volcanoes fume and dolphins
play – for us today?
Thursday comes and at least we’ve seen the volcano. We go into Tropea, explore a bit more of the town, have a coffee, then park up and have an early lunch down by the port. I choose ricciola a fish I’ve never heard of but am told is special to Sicily and Calabria. It’s texturally a bit like swordfish but with a sharper taste. In English it appears to go by the name of greater amberjack. Dee choose a plate of enormous prawns but even after her Japanese training declined to eat the heads.
We leave and walk to the port to be told we have to re-park our car – in a paying area! It seemed fine to me where it was but the attendant was very insistent. We exchange our trip voucher for tickets with an additional unexplained charge of 3 euros and head for the TropeaMar which is to take us on our trip. There’s great confusion among the throngs on the quayside. The TropeaMar won’t start and we’re going on the Stromboli Express instead. Tickets are exchanged and the Stromboli Express appears at the harbour entrance but there’s nowhere to berth her until some local boats have been moved. An almighty scrum to board takes places and eventually we set off at about 14:40. The view of Tropea up on its bluff is very fine as we leave the harbour.
The weather’s a bit hazy so spotting Sicily and the other islands is a bit difficult. We looked carefully for the promised dolphins but they were obviously in hiding today. We even consult with the bridge but they can’t help.
We can see Stromboli and its little rock Strombolicchio and Lipari and eventually Sicily. We arrive, disembark and are told to be back to the boat for departure sharp at 19:20.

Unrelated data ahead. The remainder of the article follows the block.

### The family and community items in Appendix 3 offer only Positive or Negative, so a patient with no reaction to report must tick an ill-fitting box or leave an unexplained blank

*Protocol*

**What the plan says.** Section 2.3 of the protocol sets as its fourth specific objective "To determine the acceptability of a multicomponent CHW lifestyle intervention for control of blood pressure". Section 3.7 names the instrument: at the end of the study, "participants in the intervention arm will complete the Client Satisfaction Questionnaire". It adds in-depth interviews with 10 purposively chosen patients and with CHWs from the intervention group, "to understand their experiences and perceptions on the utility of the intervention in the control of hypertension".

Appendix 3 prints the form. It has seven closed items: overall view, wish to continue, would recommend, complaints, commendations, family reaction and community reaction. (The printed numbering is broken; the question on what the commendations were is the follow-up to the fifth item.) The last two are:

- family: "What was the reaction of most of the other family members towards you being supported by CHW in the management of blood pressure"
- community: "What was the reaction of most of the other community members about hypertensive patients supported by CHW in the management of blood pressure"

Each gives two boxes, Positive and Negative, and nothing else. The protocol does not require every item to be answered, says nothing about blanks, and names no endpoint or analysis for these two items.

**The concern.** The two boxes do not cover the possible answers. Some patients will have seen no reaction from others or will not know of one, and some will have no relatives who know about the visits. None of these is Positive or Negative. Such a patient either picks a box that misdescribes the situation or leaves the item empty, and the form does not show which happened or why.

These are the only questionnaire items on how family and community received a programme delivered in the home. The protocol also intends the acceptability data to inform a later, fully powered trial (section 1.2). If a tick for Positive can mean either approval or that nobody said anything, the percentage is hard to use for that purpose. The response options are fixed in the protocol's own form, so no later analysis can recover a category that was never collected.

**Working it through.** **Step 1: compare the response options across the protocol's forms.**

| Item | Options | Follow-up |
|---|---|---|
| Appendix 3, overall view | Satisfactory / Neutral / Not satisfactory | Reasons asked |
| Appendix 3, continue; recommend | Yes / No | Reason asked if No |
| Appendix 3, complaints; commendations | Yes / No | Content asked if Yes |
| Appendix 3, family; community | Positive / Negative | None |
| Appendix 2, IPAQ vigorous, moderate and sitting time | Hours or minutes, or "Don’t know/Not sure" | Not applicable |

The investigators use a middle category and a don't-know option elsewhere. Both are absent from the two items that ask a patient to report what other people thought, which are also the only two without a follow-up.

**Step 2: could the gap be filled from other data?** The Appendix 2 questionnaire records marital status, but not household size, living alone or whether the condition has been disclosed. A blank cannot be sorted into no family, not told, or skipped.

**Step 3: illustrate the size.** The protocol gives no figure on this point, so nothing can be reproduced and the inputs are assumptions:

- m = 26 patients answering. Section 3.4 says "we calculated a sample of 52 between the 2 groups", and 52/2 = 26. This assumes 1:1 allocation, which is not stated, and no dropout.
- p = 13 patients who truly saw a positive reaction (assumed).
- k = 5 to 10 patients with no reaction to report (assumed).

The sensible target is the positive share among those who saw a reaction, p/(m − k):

There’s not a lot to do on Stromboli unless you are a trekker-vulcanologist, but we did see a couple of puffs of smoke from the crater that augured well for the night ahead. The beaches are still something of a surprise being completely black – not sure I could do a day lying on a completely black beach. So wandered its narrow tourist-shop-lined streets, leaping to avoid the buzzing three wheelers that are the main form of transport along with golf buggies.
We grabbed a beer and a snack before reporting back to the Stromboli Express as instructed. Some concern to find engineers with the engine room hatch up and the engine coughing like an old banger on a cold morning. However we finally moved off and went round to the back of Stromboli to the optimum place to observe the fireworks. And we wait and we wait. We drift. We turn around and we drift back. Several other expectant boats share the waters. Eventually after an hour the captain apologises for Stromboli not performing tonight and we whizz back to Tropea at full speed. What we do see is an amazing electrical storm over the Calabrian coast with vast areas of cloud lit up by flashes of pink tinged lightning. We couldn’t hear the thunder over the roar of the now full throttle engines – clearly desperate to get back before the curse of the TropeaMar stikes the Stromboli Express. Dolphins nil, Stromboli nil. But a fun and bracing day out on the sea wondering how our dear Captain Toddy is getting on in the tall ships race from Sydney to Auckland. Weather doesn’t look too clever down there either.